Although he does not explicitly discuss compulsory hijab, he frames it under the concept of "the model of Islamic progress," which he contrasts with the "model of development."

In the Jahan Ara TV program, alongside Amir Hossein Sabeti, he argued that Western systems exploit women's emotions and attractiveness to fuel capitalism. 

He added, "In the model of progress, we should take significant measures to ensure women observe the hijab, not just rely on persuasion."

During his studies, he was a student of notable figures such as Javad Tabrizi, Vahid Khorasani, Mousa Shabiri Zanjani, Mohammad Taghi Behjat, Hasan Hassanzadeh Amoli, Abdullah Javadi Amoli, and Mohammad Taghi Mesbah Yazdi.

Outside this circle, Seyed Moniruddin Hosseini Hashemi significantly influenced Mirbagheri's thoughts. 

At the beginning of the Islamic Revolution, along with others, Hosseini drafted several new proposals regarding "Constitutional Law" and participated in the Assembly of Constitutional Law Experts to advance these ideas. 

Hosseini believed that religious sciences should address contemporary societal needs. To this end, he aimed to integrate religious concepts and foundations with the requirements of the times.

Mesbah Yazdi and Hosseini have significantly impacted Mirbagheri's thoughts with their different approaches. 

Mirbagheri has expanded upon Mesbah Yazdi's ideas concerning the relationship between religion and the establishment of an Islamic system. 

While Mesbah Yazdi emphasized the crucial role of religious authority in guiding society, Mirbagheri focused more on preparing society for the emergence and comprehensive influence of religious expectations on social and political life.

Another difference between Mesbah Yazdi and Mirbagheri concerns mysticism. 

Mirbagheri prefers Sharia over mysticism, or more precisely, he supports mysticism that aligns with Sharia. 

According to Mirbagheri, the movement of the world is towards the "emergence of Mahdi, and we are currently in the period of "Akhr al-Zaman" (the End Times)." 

He describes this period as one marked by "seditions" and "severe tests" for believers, where the fight against tyranny and materialism, both ancient and modern, is essential for the emergence of divine justice.

Mirbagheri emphasizes that Shia Islam has resisted these seditions with a "wait-and-see" approach. 

He regards the Islamic Revolution as the "greatest and most legitimate" social event during the occultation of Imam Zaman, formed based on jurisprudence and progressing towards his emergence.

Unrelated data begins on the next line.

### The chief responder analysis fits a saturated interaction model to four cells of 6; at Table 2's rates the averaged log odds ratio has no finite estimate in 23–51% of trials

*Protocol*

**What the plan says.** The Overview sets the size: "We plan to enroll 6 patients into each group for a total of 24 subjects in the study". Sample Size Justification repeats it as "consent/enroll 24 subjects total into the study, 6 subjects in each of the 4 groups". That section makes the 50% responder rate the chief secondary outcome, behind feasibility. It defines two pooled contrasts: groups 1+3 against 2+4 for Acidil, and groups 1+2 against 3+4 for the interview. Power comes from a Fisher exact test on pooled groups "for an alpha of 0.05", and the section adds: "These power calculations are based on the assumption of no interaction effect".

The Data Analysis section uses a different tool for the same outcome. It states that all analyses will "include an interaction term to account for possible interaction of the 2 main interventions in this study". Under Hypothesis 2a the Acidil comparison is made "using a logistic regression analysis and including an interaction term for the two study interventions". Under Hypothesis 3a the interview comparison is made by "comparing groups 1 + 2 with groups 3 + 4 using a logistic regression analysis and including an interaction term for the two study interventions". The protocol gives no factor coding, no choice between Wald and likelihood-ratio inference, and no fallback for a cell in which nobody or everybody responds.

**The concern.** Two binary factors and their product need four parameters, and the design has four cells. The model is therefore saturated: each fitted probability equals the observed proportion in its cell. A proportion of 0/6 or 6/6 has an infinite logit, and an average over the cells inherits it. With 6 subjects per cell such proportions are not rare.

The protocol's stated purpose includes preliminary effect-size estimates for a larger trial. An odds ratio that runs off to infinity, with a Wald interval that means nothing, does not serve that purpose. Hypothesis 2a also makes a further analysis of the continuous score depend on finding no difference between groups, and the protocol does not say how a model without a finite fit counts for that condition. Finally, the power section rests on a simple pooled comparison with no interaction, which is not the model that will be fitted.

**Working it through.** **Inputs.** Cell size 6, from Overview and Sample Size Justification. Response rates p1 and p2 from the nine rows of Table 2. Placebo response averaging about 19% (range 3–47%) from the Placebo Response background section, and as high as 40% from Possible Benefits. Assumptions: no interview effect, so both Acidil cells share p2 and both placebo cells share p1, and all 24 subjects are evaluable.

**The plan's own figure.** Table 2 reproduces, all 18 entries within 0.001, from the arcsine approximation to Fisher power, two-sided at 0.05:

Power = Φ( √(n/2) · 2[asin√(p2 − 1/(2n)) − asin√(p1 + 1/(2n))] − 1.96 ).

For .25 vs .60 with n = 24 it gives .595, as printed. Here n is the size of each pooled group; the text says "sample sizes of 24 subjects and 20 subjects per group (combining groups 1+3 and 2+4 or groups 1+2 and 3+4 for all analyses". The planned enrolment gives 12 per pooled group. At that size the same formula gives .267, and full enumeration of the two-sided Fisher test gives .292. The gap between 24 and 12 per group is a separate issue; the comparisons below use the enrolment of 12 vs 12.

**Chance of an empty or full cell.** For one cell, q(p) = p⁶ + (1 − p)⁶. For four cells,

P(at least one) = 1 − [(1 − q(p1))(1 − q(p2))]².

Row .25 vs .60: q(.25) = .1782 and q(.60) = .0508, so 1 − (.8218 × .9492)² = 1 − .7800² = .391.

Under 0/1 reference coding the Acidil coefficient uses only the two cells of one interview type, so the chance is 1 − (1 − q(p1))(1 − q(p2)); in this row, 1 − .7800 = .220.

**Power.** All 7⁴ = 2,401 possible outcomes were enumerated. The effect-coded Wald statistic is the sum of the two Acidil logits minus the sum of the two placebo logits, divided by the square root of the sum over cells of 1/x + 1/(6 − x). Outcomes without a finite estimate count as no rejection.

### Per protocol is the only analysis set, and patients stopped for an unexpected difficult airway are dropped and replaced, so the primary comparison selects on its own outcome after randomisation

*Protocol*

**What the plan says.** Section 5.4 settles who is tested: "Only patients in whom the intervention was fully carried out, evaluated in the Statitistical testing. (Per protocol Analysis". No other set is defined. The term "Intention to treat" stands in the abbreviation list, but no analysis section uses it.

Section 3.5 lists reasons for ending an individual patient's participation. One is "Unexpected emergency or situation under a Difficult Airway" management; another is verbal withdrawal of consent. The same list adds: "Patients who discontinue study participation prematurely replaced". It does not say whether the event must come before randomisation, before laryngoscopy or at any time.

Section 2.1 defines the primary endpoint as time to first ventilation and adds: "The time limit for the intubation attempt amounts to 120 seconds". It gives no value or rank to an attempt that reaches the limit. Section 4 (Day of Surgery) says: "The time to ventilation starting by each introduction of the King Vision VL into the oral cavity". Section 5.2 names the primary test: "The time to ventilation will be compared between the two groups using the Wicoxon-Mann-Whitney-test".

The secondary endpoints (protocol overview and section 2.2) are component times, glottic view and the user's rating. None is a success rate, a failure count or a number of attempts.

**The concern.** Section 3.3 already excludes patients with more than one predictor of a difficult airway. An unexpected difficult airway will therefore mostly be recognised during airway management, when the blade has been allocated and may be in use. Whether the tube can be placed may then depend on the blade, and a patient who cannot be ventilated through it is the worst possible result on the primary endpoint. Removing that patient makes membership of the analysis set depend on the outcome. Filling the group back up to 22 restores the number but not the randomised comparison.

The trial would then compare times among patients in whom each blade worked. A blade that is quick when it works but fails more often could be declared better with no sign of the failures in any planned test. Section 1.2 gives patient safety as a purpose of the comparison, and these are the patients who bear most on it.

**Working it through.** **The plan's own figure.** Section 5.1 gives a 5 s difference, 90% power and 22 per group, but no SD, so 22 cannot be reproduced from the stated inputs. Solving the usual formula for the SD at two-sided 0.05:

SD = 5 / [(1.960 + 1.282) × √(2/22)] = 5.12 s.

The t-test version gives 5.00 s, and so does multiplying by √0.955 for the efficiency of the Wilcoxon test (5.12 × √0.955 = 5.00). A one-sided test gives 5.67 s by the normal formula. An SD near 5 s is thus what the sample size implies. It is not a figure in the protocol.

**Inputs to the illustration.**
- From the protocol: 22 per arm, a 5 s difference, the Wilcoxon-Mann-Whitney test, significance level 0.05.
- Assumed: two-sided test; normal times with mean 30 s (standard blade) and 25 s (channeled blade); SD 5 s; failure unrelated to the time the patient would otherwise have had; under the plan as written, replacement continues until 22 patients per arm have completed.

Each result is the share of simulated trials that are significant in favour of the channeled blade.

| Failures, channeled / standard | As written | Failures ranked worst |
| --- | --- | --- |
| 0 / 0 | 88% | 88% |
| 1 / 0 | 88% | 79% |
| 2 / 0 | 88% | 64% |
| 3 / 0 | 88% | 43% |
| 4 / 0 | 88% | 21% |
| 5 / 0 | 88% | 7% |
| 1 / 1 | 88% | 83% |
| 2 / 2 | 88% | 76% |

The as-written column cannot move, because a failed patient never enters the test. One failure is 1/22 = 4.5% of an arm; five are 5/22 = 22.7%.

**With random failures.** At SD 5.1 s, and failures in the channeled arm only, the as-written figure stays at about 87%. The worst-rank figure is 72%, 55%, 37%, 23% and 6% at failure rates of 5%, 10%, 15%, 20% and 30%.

He asserts the importance of understanding the necessity and requirements of occultation, believing its purpose is to prepare believers and the world to accept divine justice.

He explains, "The first pillar of waiting is companionship in the Great Jihad," where Imam Zaman ensures that believers' organization is not dissolved into that of the infidels."

In March 2023, in a television program related to the candidacy for the Assembly of Experts, Mirbagheri cited traditions and evidence from the "innocents" (the Twelve Imams) to assert a special role for Iranians in realizing the "world plan of Islam" and participating in jihad. 

He believes that Iranians must advance the ideals of Islam and "will be foundational for the emergence of Imam Zaman."

Mirbagheri views the current global conditions as dangerous and changing, influenced strongly by the Islamic Revolution. 

He predicts a future world not based on nation-states but on "sustainable cities" and "virtual spaces." 

He emphasizes that the Islamic Republic must play a role in this new order, stating, "We must change the global balance in our favor, otherwise Iran will not remain united and the new Middle East plan will be implemented."

He compares the Islamic Revolution to the Renaissance, suggesting it has started a new era aiming to unite religion and the world. However, unlike modernity, Mirbagheri believes efforts should be made to counter modernity by taking five steps: Islamic revolution, state-building, society-building, civilization-building, and the emergence of Mahdi.

Mirbagheri was recently elected by the people of Semnan Province in the sixth term of the Assembly of Experts.

Mirbagheri regards the Islamic system as one based on people's allegiance. He makes a distinction between allegiance and voting, as well as between jurisprudential legitimacy and politics. He explains:

"Allegiance means a declaration of loyalty based on religious obligation, while voting is based on personal will and whim. Allegiance is based on the righteousness of God Almighty and the duty of servitude. That is, people swear allegiance to the guardian so that he develops worship. While the vote is formed based on social contracts and people's desire."